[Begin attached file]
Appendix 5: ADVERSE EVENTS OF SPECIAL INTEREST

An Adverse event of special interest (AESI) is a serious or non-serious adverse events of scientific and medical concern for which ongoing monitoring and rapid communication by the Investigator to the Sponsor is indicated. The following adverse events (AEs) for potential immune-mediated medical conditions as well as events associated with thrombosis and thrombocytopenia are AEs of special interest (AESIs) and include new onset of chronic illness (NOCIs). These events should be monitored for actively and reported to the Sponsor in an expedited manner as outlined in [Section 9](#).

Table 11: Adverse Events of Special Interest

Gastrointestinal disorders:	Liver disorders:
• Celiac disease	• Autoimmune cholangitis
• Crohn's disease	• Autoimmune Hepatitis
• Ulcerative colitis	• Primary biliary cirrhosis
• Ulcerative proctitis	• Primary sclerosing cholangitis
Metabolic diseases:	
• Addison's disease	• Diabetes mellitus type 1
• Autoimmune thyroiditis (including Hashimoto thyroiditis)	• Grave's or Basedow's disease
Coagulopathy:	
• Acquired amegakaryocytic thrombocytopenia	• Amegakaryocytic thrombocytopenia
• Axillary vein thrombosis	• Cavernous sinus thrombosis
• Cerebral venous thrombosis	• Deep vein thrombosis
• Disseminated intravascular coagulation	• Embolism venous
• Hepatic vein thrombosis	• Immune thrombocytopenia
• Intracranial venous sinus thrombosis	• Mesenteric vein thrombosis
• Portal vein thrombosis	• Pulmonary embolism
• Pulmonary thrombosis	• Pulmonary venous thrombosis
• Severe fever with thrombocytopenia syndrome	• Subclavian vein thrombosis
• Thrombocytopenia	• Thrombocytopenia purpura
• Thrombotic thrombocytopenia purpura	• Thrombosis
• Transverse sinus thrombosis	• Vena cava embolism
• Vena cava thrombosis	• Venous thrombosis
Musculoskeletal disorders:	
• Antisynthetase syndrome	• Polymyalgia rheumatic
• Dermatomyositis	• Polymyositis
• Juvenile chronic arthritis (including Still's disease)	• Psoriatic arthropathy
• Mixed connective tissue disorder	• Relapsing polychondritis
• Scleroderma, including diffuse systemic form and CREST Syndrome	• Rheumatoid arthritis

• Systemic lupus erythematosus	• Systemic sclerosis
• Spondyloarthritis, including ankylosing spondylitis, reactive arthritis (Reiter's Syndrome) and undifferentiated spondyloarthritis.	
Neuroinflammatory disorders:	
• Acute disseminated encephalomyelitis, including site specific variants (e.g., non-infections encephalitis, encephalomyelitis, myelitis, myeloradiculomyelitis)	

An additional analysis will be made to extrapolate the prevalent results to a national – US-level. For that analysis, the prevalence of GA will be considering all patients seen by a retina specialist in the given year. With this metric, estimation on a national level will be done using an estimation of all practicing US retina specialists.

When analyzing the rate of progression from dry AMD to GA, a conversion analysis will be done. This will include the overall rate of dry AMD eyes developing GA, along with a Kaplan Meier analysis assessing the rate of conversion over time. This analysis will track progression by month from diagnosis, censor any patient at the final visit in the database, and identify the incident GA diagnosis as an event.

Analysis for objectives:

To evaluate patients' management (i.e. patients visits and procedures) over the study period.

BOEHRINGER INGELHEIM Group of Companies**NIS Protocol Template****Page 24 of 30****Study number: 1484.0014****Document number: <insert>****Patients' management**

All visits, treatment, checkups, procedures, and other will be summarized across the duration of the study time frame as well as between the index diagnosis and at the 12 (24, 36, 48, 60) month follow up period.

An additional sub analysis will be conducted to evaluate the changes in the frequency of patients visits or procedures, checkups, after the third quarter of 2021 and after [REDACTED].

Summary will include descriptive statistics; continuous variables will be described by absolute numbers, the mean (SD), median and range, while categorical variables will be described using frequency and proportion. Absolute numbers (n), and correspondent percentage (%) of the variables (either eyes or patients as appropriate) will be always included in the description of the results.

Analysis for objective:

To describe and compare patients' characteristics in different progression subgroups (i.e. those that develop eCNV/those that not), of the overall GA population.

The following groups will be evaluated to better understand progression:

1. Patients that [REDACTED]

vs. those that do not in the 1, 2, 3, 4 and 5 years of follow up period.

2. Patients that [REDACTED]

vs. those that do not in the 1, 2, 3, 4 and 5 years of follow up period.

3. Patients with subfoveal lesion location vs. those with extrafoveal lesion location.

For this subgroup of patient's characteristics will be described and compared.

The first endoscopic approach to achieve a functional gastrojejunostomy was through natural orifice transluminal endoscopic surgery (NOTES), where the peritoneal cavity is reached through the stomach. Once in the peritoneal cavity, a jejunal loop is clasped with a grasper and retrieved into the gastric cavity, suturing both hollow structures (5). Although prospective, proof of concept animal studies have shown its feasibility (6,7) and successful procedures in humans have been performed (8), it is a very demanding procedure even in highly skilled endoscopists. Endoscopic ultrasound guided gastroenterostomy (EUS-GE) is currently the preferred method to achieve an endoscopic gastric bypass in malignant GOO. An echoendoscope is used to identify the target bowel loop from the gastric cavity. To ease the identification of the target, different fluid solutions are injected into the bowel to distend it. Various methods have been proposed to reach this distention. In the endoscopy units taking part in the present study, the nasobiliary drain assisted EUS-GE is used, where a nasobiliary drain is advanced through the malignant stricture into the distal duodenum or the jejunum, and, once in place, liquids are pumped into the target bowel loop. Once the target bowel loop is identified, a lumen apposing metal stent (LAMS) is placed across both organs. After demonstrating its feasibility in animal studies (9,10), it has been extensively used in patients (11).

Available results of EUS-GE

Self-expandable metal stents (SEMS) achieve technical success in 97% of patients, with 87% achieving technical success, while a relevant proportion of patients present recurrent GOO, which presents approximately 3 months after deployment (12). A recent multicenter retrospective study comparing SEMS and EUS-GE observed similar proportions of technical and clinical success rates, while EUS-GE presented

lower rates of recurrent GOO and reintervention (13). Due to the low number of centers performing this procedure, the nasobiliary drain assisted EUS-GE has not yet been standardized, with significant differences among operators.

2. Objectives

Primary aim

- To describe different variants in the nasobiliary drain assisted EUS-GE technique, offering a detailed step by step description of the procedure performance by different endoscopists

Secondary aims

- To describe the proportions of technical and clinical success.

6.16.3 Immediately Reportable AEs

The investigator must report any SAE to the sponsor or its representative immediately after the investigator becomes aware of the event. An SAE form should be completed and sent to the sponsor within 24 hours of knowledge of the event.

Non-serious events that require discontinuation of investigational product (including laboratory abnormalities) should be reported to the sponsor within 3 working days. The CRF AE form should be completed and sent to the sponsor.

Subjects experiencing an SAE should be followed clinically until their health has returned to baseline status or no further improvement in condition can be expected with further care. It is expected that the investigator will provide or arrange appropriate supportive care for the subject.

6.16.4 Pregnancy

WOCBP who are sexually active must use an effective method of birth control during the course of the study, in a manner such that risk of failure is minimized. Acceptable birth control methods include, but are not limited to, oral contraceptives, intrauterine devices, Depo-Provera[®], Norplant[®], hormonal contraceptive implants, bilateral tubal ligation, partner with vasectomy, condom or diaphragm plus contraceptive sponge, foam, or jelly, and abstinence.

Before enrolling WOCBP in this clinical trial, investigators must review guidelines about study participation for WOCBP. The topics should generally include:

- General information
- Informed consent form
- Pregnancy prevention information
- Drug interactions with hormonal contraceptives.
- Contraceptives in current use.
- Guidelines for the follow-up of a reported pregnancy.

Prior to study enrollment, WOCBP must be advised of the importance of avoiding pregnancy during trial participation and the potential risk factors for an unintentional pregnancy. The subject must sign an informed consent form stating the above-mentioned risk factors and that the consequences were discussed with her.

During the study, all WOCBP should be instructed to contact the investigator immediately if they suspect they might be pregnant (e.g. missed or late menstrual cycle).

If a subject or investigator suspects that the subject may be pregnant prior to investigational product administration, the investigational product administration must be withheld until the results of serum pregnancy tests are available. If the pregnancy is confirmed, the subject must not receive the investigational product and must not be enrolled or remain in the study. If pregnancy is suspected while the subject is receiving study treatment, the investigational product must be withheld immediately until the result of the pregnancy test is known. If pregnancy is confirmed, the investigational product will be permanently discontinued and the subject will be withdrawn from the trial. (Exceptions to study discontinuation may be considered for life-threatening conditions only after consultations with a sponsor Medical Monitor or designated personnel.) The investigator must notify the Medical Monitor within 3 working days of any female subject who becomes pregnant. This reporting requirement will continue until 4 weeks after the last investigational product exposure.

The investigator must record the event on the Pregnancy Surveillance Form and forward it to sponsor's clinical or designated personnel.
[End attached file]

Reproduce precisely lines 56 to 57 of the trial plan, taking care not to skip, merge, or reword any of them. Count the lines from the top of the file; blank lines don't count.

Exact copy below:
lower rates of recurrent GOO and reintervention (13). Due to the low number of centers performing this procedure, the nasobiliary drain assisted EUS-GE has not yet been standardized, with significant differences among operators.

2. Objectives